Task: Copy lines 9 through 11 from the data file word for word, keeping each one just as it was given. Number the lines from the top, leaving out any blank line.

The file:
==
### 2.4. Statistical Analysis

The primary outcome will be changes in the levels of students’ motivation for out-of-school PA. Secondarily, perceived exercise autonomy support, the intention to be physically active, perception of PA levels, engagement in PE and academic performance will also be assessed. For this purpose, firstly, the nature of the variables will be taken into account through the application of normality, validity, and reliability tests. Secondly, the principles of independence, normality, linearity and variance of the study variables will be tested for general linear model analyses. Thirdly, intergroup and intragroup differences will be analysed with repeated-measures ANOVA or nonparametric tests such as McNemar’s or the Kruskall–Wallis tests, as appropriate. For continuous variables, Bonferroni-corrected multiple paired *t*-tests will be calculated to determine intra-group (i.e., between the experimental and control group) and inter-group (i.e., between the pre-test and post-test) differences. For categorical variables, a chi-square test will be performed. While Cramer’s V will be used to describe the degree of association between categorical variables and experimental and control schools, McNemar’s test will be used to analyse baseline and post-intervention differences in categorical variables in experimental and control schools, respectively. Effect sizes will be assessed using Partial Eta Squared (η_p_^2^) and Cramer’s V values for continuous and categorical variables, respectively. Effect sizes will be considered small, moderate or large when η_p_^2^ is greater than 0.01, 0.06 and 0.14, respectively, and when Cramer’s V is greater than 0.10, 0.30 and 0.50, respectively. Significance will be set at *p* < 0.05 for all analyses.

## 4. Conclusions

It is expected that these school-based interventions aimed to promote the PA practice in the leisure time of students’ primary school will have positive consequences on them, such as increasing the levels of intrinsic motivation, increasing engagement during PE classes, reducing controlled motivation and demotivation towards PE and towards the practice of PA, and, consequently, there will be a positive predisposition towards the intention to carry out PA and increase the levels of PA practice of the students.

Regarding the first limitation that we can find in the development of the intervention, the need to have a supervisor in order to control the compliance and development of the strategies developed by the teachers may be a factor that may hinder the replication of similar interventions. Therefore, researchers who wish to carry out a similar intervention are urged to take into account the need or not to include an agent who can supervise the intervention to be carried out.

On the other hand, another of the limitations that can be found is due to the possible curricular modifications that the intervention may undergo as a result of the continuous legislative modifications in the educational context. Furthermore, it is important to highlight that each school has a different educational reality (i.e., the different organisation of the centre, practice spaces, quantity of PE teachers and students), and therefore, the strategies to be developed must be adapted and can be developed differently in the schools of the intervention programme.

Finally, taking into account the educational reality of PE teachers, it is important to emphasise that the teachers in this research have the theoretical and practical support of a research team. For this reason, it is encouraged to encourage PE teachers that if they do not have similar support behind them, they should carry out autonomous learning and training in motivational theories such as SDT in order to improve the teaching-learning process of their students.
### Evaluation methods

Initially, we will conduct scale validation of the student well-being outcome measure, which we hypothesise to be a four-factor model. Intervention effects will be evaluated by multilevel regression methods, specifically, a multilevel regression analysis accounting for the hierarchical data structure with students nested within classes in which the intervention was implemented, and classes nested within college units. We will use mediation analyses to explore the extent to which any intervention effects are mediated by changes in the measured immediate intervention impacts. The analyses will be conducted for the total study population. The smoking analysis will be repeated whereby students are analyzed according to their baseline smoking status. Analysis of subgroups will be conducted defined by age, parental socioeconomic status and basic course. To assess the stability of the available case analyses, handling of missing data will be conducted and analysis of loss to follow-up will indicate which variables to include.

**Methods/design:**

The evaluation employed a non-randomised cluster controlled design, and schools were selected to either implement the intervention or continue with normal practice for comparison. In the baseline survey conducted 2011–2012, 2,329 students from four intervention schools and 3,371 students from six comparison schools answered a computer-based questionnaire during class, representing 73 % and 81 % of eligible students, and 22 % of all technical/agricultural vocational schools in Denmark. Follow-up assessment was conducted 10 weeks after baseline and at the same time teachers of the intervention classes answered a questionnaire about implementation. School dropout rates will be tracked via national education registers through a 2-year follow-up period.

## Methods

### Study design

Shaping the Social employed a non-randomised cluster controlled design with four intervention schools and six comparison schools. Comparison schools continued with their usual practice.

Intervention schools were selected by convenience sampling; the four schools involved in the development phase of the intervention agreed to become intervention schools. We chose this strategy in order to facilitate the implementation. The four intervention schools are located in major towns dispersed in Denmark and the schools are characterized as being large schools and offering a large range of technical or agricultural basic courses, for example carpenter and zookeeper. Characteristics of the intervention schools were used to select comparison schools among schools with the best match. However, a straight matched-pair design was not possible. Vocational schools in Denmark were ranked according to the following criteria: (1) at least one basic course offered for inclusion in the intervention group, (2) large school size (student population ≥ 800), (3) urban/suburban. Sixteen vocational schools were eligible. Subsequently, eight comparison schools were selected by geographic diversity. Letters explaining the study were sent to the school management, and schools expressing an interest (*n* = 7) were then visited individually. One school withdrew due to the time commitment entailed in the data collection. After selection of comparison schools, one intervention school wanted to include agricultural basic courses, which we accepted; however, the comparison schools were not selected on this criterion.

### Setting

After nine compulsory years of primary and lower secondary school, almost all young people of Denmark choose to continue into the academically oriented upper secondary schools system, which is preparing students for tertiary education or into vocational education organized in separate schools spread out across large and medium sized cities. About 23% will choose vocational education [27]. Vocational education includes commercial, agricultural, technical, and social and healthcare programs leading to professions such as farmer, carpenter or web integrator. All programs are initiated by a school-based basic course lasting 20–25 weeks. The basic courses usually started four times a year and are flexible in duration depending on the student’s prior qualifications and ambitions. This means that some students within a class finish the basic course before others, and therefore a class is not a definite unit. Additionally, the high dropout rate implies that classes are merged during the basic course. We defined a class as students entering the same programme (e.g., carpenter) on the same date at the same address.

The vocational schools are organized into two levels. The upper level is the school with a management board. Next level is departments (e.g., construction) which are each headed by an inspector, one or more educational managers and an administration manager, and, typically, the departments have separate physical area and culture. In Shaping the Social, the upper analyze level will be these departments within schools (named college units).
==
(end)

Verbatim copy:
Initially, we will conduct scale validation of the student well-being outcome measure, which we hypothesise to be a four-factor model. Intervention effects will be evaluated by multilevel regression methods, specifically, a multilevel regression analysis accounting for the hierarchical data structure with students nested within classes in which the intervention was implemented, and classes nested within college units. We will use mediation analyses to explore the extent to which any intervention effects are mediated by changes in the measured immediate intervention impacts. The analyses will be conducted for the total study population. The smoking analysis will be repeated whereby students are analyzed according to their baseline smoking status. Analysis of subgroups will be conducted defined by age, parental socioeconomic status and basic course. To assess the stability of the available case analyses, handling of missing data will be conducted and analysis of loss to follow-up will indicate which variables to include.

**Methods/design:**

The evaluation employed a non-randomised cluster controlled design, and schools were selected to either implement the intervention or continue with normal practice for comparison. In the baseline survey conducted 2011–2012, 2,329 students from four intervention schools and 3,371 students from six comparison schools answered a computer-based questionnaire during class, representing 73 % and 81 % of eligible students, and 22 % of all technical/agricultural vocational schools in Denmark. Follow-up assessment was conducted 10 weeks after baseline and at the same time teachers of the intervention classes answered a questionnaire about implementation. School dropout rates will be tracked via national education registers through a 2-year follow-up period.